A software framework is a set of source code or libraries which provide functionality common to a whole class of applications. While one library will usually provide one specific piece of functionality, frameworks will offer a broader range which are all often used by one type of application. Rather than rewriting commonly used logic, a programmer can leverage a framework which provides often used functionality, limiting the time required to build an application and reducing the possibility of introducing new bugs.
For example, a web application framework may provide user session management, data storage, and a templating system. A desktop application framework may provide user interface functionality and widgets (common GUI elements). Almost all frameworks control at least some aspect of an application's flow of execution.
There are many different types of frameworks, even within one classification of applications. Some offer little more than individual utility routines within a basic shell of an application. Others offer what is almost a complete application and require strict source code organization and other rules. Choosing the best framework for a project often requires a programmer to balance how much functionality they get from the framework against the flexibility they are left with.
Application frameworks offer a variety of advantages:
- Using code which has already been built, tested, and used by other programmers increases reliability and reduces programming time. In a corporation this code reuse effectively saves money.
- Software development teams can be split between those who program the framework and those who program the final complete application. This separation of tasks lets each team focus on more specific goals and use their individual strengths. For example, the programmers who are experts at user interface design might work on the client application while the security experts test and strengthen the framework upon which the application is built.
- Frameworks can provide security features which are often required for a common class of applications. This provides every application written with the framework to benefit from the added security without the extra time and cost of developing it. Examples include secure session management and escaping database input. (See Web application/Security.)
- By handling "lower level" tasks frameworks can assist with code modularity. Business logic, for example, can remain in the application while the mundane tasks of database connectivity and handling user logins can be handled separately in the framework.
- Frameworks often help enforce platform-specific best practices and rules. A desktop GUI framework, for example, may automatically build toolbars and buttons common to the local operating system. A web application framework may assist with encrypting user passwords or payment processing.
- Frameworks can assist in programming to design patterns and general best practices. For example, many frameworks are architected according to the Model-View-Controller design pattern.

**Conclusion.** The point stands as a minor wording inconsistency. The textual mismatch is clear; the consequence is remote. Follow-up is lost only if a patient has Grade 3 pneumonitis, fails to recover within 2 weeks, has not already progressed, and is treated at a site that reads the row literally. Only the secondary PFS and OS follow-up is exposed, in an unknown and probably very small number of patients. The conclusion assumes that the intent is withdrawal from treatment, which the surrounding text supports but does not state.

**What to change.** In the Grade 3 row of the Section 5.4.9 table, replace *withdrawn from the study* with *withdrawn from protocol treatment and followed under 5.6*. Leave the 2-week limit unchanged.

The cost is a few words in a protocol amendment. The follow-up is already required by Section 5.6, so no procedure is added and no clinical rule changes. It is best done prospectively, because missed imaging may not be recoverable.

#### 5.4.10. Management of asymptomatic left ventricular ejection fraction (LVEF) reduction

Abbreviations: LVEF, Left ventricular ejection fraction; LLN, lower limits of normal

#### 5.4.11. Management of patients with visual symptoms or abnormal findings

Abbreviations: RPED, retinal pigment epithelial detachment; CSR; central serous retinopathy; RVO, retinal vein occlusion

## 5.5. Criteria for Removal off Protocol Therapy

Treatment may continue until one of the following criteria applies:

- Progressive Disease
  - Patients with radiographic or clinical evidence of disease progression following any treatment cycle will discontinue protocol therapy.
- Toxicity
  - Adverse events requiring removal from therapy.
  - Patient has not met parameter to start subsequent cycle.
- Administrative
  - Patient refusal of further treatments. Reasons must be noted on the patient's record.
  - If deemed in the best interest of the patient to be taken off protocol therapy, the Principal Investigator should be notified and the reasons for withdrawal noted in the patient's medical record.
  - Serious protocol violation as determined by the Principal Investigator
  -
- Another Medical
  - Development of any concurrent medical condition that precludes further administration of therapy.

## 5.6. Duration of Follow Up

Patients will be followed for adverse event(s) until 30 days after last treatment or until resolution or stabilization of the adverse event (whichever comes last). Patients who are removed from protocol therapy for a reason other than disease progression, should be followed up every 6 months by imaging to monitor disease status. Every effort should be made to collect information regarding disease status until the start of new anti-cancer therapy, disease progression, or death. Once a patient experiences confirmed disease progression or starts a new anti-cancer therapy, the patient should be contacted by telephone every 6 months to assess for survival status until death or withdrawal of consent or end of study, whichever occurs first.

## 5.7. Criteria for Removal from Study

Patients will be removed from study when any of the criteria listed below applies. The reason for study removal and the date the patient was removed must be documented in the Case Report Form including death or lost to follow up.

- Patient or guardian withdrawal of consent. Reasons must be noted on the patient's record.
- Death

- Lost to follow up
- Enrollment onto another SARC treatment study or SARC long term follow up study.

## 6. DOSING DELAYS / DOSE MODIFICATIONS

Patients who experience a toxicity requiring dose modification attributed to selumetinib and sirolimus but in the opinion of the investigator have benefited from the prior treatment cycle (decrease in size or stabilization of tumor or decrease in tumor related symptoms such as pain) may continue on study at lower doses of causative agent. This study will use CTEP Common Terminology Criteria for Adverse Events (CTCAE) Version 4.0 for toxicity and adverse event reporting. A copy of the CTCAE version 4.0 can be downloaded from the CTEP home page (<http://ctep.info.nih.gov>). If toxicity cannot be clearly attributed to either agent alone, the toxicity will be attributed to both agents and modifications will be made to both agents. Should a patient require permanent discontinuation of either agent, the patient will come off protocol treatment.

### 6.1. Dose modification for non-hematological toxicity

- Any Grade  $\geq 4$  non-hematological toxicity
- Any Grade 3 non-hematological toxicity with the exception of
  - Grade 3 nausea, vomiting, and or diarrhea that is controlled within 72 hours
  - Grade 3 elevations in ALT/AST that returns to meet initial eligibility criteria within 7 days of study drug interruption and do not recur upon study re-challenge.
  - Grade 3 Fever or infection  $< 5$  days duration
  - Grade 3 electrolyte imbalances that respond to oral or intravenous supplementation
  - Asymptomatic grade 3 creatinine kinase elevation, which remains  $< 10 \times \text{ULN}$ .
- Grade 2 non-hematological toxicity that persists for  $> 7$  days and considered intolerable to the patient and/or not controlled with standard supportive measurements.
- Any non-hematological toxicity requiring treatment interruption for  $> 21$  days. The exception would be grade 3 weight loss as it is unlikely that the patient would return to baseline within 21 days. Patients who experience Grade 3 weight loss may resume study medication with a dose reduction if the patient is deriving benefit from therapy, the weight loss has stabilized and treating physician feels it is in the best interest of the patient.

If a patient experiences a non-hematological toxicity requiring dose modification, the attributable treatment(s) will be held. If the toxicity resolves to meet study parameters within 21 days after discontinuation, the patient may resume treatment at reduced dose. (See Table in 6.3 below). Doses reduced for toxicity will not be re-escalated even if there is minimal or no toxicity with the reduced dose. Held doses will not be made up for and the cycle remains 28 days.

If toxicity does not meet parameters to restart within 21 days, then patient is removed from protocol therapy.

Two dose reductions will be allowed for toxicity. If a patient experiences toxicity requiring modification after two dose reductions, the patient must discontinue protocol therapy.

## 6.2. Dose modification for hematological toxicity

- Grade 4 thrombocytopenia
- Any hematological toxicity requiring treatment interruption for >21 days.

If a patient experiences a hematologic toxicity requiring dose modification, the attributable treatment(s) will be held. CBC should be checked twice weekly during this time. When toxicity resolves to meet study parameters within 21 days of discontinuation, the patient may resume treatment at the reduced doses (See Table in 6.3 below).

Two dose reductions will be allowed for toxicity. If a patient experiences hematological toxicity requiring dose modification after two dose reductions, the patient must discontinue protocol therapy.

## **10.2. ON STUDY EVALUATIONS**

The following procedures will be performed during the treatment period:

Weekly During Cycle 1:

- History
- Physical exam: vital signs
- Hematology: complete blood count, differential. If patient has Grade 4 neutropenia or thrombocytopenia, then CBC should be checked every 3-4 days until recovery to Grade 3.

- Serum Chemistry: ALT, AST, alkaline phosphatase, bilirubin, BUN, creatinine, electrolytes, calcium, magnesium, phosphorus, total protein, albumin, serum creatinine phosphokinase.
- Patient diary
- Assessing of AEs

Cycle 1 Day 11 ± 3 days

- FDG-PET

- Upgrades to a framework can enhance application functionality without extra programming by the final application developer. If, for example, an e-commerce framework offers a new payment method, that option can automatically become available to the end user with no extra programming by the application developer.
There can be negative consequences to using a framework:
- Performance can sometimes degrade when common code is used. This sometimes occurs when a framework must check for the various scenarios in which it is used to determine a path of action. It can also occur with generalized code that is not optimized for a specific situation. Performance degradation, though, is often offset by the enhanced speed of development and quality of the final application.
- Frameworks often require a significant education to use efficiently and correctly (i.e. some have a high learning curve). Therefore specific frameworks very often become more valuable to individual programmers when they are used repeatedly. With each new project using the same framework, the learning curve becomes less of an issue and productivity increases.
- Functionality which needs to bypass or work around deficiencies in a framework can cause more programming issues than developing the full functionality in the first place. Good frameworks provide utility and structure while still leaving enough flexibility to not get in the way of the programmer. Some frameworks are so rigid and highly structured that choosing them for an inappropriate project can be disastrous. This is not the fault of the framework, but some are more generally suited and flexible than others. This must be carefully considered by those choosing a framework.
- Bugs and security issues in a framework can affect every application using that framework. Therefore it must be tested and patched separately or in addition to the final software product.